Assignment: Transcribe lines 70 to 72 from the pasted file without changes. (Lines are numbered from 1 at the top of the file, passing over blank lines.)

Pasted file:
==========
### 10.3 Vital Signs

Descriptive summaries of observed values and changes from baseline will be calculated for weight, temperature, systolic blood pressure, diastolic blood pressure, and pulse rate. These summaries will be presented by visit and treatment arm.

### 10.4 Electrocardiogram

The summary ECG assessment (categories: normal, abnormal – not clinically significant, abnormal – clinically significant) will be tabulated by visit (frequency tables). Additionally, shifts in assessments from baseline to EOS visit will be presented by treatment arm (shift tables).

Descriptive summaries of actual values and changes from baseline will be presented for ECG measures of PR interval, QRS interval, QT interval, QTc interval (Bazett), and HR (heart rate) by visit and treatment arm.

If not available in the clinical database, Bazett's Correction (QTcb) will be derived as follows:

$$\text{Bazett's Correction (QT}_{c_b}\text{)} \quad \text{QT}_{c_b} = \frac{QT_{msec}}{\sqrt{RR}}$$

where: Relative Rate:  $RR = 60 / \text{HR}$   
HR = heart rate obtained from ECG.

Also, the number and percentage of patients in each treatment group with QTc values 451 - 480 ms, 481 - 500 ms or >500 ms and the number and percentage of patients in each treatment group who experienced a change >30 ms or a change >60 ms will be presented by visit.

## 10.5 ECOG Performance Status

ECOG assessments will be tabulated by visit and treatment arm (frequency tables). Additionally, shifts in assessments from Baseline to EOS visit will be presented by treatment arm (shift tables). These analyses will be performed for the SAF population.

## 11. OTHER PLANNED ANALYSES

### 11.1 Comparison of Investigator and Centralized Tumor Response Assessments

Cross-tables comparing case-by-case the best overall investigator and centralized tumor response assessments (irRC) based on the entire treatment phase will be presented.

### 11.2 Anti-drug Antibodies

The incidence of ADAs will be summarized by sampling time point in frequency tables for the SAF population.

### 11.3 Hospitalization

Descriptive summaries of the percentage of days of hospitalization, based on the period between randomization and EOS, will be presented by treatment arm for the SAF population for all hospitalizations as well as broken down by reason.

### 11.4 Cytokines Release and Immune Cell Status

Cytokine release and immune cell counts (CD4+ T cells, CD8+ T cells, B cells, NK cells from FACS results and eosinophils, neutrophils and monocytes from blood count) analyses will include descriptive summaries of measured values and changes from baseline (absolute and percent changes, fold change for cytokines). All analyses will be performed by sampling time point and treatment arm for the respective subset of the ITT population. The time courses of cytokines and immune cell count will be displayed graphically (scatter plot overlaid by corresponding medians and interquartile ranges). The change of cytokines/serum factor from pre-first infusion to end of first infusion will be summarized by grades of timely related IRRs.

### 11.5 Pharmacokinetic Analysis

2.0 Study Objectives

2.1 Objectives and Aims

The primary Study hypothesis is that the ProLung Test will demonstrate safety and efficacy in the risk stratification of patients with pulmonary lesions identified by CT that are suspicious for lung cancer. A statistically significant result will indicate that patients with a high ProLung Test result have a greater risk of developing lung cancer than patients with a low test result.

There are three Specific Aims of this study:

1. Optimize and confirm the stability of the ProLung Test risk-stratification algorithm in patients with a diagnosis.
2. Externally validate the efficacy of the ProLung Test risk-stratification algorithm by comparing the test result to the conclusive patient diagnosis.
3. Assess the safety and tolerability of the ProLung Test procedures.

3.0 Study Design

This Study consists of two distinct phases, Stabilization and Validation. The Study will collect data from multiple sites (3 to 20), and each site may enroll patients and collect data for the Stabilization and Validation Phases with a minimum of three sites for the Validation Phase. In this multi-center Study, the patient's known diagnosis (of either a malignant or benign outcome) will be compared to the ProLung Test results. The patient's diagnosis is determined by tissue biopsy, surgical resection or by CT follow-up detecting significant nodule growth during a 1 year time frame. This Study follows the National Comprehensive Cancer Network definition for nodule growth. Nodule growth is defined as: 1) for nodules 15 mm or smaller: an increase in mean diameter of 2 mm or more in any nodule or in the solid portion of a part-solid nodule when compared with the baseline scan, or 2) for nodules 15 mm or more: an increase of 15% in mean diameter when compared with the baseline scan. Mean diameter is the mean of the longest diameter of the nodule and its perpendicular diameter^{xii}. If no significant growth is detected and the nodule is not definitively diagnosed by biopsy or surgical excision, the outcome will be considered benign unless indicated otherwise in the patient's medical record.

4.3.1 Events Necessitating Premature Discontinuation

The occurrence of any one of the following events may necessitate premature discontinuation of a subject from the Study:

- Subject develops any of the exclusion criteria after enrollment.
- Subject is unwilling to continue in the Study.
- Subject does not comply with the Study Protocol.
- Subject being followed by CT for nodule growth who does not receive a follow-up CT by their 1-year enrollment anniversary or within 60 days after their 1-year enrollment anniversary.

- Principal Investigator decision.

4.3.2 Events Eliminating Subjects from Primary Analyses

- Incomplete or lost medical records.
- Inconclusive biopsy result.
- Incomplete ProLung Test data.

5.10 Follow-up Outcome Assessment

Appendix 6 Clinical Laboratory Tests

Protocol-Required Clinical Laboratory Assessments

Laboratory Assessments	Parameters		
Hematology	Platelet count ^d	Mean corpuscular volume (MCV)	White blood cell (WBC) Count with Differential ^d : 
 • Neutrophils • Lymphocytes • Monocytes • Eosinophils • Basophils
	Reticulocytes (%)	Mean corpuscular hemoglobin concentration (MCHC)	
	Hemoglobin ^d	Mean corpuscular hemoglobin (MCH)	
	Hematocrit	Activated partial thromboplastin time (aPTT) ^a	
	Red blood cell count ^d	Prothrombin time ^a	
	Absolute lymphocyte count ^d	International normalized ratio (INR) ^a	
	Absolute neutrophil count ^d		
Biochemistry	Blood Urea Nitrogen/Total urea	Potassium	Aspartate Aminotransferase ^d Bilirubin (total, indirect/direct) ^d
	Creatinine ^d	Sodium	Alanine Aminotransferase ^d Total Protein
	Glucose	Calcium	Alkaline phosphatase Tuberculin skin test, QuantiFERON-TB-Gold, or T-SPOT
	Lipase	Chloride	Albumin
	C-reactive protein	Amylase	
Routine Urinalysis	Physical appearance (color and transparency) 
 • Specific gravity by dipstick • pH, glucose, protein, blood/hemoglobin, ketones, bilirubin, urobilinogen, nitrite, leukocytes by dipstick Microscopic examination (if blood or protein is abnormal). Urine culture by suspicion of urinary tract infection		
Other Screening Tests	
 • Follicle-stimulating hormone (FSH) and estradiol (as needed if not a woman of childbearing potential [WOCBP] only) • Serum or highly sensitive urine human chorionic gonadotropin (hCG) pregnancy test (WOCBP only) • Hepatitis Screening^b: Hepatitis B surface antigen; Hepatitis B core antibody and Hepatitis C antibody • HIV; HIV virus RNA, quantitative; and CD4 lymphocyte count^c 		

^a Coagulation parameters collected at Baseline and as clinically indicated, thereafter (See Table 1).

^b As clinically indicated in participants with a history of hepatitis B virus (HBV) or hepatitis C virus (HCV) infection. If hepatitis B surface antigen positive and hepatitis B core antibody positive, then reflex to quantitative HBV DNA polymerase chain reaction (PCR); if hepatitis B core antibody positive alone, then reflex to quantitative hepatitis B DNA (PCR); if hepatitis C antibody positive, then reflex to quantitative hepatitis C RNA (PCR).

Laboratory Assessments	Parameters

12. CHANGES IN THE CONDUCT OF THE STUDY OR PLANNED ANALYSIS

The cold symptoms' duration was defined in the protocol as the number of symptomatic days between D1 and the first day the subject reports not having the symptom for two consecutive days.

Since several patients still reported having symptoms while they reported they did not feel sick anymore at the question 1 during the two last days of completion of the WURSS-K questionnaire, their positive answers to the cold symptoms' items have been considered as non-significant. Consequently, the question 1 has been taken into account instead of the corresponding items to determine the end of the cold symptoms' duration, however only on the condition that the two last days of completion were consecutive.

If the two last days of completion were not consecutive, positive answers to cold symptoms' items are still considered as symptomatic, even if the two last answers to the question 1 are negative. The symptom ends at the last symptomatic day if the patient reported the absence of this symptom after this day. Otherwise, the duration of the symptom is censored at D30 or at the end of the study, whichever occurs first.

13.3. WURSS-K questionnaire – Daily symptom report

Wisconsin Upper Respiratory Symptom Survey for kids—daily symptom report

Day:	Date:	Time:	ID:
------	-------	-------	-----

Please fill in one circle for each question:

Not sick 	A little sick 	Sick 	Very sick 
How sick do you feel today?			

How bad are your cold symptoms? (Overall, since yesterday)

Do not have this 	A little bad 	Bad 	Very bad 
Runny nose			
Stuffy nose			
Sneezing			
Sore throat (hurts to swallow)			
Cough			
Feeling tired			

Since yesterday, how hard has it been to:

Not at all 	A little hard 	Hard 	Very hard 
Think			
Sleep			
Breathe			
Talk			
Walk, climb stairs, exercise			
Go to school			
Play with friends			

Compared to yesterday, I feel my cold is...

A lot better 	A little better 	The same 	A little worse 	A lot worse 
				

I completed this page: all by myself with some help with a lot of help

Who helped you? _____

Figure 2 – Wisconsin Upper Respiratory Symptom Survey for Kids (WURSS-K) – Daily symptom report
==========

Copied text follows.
If the two last days of completion were not consecutive, positive answers to cold symptoms' items are still considered as symptomatic, even if the two last answers to the question 1 are negative. The symptom ends at the last symptomatic day if the patient reported the absence of this symptom after this day. Otherwise, the duration of the symptom is censored at D30 or at the end of the study, whichever occurs first.

13.3. WURSS-K questionnaire – Daily symptom report

Wisconsin Upper Respiratory Symptom Survey for kids—daily symptom report